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Heavy Vehicles Allegedly Plying In Sathyamangalam Tiger Reserve: Madras HC Seeks State's Response, Suggests To Install CCTVs

Sebin James
24 Feb 2022 1:48 PM GMT
Heavy Vehicles Allegedly Plying In Sathyamangalam Tiger Reserve: Madras HC Seeks States Response, Suggests To Install CCTVs
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In the matter pertaining to the night traffic ban in Sathyamangalam Tiger Reserve, Madras High Court has asked the Additional Advocate General to file an affidavit detailing the possibility of CCTV installation at the entry and exit points as well as at every 5 kms in the 27 km Bannari-Karapallam stretch.For the time being, the first bench of Chief Justice Munishwar Nath Bhandari and Justice...

In the matter pertaining to the night traffic ban in Sathyamangalam Tiger Reserve, Madras High Court has asked the Additional Advocate General to file an affidavit detailing the possibility of CCTV installation at the entry and exit points as well as at every 5 kms in the 27 km Bannari-Karapallam stretch.

For the time being, the first bench of Chief Justice Munishwar Nath Bhandari and Justice D. Bharatha Chakravarthy has directed the immediate installation of temporary CCTV Cameras at entry and exit points to ascertain the type of vehicles plying in the stretch.

Previously, in a public interest litigation filed for effective implementation of a 2019 notification issued by the Erode District Collector banning traffic movement in Sathyamangalam Tiger Reserve, the Madras High Court had directed that the restriction should come into force from February 10, 2022.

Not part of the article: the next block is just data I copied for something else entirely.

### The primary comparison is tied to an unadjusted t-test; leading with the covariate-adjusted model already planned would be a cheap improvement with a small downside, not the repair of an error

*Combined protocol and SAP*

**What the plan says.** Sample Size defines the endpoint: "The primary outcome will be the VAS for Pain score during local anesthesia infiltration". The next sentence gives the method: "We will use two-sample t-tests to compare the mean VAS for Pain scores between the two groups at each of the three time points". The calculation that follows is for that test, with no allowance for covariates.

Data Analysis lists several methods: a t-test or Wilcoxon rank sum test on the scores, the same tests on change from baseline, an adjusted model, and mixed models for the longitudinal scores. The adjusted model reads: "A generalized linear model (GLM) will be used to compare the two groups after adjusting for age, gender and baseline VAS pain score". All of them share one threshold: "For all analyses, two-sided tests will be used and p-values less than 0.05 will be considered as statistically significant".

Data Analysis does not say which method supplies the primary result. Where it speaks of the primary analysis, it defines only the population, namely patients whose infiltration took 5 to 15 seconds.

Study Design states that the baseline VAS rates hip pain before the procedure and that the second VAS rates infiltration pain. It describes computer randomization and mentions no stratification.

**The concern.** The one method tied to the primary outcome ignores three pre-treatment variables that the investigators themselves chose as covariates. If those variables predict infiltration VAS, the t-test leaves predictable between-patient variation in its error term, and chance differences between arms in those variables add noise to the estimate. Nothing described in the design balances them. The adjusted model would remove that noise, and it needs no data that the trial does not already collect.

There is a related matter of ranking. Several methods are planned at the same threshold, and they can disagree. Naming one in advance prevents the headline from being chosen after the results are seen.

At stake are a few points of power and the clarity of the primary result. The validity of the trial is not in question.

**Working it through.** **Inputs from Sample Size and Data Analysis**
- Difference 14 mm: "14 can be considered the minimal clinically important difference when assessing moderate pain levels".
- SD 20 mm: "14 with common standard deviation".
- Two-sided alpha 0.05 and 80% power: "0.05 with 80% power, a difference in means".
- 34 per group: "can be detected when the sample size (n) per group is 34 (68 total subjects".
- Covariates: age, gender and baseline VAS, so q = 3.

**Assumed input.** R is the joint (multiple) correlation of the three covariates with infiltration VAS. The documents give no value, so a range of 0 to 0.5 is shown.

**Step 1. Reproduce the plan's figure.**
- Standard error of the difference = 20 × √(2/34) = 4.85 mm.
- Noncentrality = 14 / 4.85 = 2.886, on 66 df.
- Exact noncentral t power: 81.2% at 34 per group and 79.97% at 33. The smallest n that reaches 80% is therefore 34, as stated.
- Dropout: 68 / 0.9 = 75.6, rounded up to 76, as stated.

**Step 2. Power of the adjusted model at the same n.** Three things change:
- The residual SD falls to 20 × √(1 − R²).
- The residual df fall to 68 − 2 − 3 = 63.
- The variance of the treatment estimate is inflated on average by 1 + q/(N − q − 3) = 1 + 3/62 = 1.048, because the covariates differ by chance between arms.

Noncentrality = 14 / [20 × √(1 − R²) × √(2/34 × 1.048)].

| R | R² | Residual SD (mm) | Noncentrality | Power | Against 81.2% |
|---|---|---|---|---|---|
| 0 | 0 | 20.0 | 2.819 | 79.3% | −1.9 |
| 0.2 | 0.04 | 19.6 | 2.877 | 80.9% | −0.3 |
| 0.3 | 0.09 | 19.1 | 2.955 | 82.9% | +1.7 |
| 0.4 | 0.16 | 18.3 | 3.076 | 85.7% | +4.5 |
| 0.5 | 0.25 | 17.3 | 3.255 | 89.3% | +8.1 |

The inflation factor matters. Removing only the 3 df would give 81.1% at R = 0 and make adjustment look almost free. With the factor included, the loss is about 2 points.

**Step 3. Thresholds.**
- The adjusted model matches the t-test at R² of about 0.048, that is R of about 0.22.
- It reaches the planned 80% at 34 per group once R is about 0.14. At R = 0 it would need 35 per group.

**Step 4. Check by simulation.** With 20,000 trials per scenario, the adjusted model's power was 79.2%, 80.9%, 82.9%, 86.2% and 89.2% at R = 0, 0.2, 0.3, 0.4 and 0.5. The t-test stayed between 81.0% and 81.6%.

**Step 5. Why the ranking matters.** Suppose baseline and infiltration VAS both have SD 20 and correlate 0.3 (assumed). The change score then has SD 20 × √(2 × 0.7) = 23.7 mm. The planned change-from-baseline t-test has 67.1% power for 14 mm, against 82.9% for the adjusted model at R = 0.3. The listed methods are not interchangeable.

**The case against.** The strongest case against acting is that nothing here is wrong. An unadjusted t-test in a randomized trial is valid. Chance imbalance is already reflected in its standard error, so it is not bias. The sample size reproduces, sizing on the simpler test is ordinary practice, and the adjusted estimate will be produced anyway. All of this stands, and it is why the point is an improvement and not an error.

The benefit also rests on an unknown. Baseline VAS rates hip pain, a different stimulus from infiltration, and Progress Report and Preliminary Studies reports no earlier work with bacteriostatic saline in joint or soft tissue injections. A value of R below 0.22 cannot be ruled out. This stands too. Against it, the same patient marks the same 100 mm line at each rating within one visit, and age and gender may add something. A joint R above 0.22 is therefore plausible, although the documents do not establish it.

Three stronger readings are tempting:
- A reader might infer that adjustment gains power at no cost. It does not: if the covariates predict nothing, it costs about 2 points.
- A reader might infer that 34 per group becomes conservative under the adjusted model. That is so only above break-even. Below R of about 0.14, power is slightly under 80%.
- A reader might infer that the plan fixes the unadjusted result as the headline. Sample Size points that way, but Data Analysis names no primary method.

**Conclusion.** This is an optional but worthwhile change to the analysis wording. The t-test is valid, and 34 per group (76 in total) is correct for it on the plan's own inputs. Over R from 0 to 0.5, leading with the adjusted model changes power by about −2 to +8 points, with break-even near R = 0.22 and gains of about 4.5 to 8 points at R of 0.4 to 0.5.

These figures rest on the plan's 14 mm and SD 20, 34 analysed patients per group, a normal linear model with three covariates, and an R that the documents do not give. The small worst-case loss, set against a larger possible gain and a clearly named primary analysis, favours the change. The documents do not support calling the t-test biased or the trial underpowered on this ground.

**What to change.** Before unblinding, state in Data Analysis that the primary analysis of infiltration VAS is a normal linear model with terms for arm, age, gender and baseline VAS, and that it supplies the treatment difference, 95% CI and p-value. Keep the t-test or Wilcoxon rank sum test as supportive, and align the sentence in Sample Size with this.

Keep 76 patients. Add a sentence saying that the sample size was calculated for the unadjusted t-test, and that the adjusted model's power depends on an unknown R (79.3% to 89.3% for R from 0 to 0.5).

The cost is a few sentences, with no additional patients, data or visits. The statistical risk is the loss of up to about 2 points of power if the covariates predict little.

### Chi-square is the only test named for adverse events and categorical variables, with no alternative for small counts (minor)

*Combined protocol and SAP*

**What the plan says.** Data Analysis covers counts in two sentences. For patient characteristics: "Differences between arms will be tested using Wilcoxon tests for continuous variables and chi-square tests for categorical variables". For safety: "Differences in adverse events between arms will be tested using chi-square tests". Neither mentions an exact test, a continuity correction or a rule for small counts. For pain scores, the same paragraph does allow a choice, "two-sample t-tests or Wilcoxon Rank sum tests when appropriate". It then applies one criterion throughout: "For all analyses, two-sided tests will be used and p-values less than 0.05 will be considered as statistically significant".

According to the Erode District Collector's order, plying of commercial vehicles on the stretch of National Highway between Bannari and Karapallam within the tiger reserve from 6 pm- 6 am was banned. Similarly, the Collector's order also restrained private vehicles, light commercial vehicles and other four-wheelers from plying on this stretch between 9 pm - 6 am with effect from February 10.

While passing the order today, the court slammed officials responsible for the unfiltered plying of heavy vehicles in the region, disregarding the rules.

"The difficulty is in the system. This, in turn, creates difficulties for people who are residing in the region...The type of chaos created by your officers, we cannot trust them", Chief Justice Munishwar Nath Bhandari orally observed.

The court has also asked AAG J. Ravindran to ascertain if any area in the region is used for commercial purposes and not just agriculture. The AAG will also submit details on the alternative routes that can be utilised for the movement of traffic. After giving directions about the details that must be included in the affidavit, the court also made a warning: "If a false affidavit is filed, we know how to handle the officers."

Today, the court also wanted the affidavit filed by the Additional Advocate General J. Ravindran to contain details about whether the electricity supply in the area would allow the installation of CCTV cameras every 5 km. The court also wants to know how and under what circumstances did the trolleys weighing over 60 tons were allowed to ply in the region despite the clear signboard at the entry point prohibiting the same.